Why would anyone want to become a teacher in Wisconsin nowadays?
The earning potential of Wisconsin teachers dropped significantly as a result of Act 10. Salaries for beginning teachers are comparable to those in nearby states. However, after five years, the average Wisconsin teacher earns the lowest salary in the Midwest. Teachers are leaving education and taking private sector jobs.
This has serious repercussions. ACT scores released earlier this year show a drop in average Wisconsin ACT scores from 22.2 to 20.0.
Why? The finger can be pointed at Act 10.
Wisconsin used to have one of the highest percentages of K-12 teachers with advanced degrees in the country. Now, our students are likely to be in a classroom with a teacher who barely earned a teaching license and who has minimal experience.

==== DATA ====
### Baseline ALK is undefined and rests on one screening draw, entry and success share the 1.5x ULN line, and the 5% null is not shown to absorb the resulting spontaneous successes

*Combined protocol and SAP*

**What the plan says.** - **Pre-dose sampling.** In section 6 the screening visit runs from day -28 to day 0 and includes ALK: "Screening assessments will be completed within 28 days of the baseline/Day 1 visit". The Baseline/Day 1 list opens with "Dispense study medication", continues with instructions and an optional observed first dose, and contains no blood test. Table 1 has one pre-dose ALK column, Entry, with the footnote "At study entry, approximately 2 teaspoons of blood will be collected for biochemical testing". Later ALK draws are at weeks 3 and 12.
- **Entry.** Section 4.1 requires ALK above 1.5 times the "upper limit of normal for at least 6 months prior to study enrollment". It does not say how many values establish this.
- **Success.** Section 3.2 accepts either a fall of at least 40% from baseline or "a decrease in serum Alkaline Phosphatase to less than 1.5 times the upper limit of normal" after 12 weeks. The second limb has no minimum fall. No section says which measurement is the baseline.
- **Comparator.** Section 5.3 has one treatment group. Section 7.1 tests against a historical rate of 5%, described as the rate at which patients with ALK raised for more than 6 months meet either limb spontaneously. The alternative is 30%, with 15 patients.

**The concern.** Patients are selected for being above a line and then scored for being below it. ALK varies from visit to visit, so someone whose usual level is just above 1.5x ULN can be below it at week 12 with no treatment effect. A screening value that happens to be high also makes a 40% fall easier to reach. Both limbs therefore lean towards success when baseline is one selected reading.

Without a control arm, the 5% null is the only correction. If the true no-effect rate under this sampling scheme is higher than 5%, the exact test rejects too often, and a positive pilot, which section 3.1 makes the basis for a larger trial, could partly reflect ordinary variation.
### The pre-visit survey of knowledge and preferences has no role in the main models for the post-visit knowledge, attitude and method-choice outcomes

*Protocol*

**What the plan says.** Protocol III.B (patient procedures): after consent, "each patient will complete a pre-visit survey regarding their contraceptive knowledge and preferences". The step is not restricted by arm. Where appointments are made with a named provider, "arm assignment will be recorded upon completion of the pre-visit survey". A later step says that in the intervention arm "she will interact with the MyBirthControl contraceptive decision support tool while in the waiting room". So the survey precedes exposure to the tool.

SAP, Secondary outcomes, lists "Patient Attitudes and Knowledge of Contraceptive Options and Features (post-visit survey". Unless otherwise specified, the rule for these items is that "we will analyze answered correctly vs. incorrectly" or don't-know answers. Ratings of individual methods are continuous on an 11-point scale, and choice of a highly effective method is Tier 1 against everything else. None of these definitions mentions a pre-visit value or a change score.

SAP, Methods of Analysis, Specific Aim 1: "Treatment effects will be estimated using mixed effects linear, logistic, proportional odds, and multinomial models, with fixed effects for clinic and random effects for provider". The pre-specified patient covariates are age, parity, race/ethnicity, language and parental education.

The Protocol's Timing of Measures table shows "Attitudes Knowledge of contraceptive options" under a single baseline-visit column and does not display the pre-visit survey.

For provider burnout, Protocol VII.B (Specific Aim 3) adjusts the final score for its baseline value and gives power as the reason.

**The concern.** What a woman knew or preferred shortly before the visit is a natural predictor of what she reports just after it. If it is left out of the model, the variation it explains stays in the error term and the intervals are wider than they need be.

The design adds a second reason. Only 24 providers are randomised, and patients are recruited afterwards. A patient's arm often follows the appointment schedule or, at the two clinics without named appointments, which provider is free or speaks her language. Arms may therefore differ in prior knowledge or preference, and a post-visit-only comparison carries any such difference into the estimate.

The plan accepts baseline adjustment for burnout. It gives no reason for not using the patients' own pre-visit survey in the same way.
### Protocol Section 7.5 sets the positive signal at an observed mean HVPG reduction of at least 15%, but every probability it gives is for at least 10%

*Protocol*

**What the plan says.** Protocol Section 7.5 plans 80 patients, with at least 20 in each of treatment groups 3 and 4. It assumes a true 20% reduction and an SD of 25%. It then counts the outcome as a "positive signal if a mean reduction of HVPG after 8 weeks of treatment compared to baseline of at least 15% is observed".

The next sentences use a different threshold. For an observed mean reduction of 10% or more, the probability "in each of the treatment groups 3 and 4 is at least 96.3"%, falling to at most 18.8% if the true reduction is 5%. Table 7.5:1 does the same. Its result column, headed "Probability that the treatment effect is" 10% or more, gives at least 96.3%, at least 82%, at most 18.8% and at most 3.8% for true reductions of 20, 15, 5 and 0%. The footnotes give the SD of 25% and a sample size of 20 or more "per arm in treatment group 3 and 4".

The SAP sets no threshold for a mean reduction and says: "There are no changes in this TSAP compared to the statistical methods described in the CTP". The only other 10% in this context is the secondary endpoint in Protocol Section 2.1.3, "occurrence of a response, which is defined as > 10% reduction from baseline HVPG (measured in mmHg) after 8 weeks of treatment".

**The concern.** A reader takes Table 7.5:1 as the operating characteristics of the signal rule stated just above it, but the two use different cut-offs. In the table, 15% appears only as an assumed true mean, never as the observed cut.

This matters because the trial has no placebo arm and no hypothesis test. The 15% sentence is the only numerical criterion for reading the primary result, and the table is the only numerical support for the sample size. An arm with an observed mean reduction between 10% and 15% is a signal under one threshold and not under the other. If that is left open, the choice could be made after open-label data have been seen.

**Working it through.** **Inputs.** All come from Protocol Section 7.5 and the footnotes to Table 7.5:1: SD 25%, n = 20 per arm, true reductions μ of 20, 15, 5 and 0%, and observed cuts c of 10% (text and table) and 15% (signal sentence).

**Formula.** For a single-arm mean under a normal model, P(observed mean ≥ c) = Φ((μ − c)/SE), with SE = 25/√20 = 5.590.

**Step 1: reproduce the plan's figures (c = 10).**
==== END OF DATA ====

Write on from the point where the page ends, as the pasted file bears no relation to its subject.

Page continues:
According to www.teachinginwisconsin.com, some experts suggest, “If the current massive K-12 funding cuts and diversion of tax dollars to private and voucher schools accelerates at the pace of the past 5 years, within a decade every public school system in Wisconsin will be bankrupt. … Current class sizes of 30+ will escalate to 40-50 or more as more public school funding is diverted to private and voucher schools across Wisconsin”.
A press release from the governor’s office regarding a 2011 Wisconsin Educational Association Council survey corroborated the financial implications of Act 10 on education: “31 percent of school districts laid off teachers, 59 percent of school districts increased class size, 22 percent of school districts increased student fees, 8 percent of school districts reduced extracurricular programs.”
Based on this, how will Wisconsin graduates be competitive in a global market?
The residents of the 40th District Assembly need someone devoted to helping our graduates gain job skills despite the setbacks in education. Dmitri Martin is that person.
In announcing his candidacy, Martin stated the need to invest in education. We need support for pre-K to post-secondary education. We need progressive, forward-thinking like this in Madison. We need Dmitri Martin in Madison.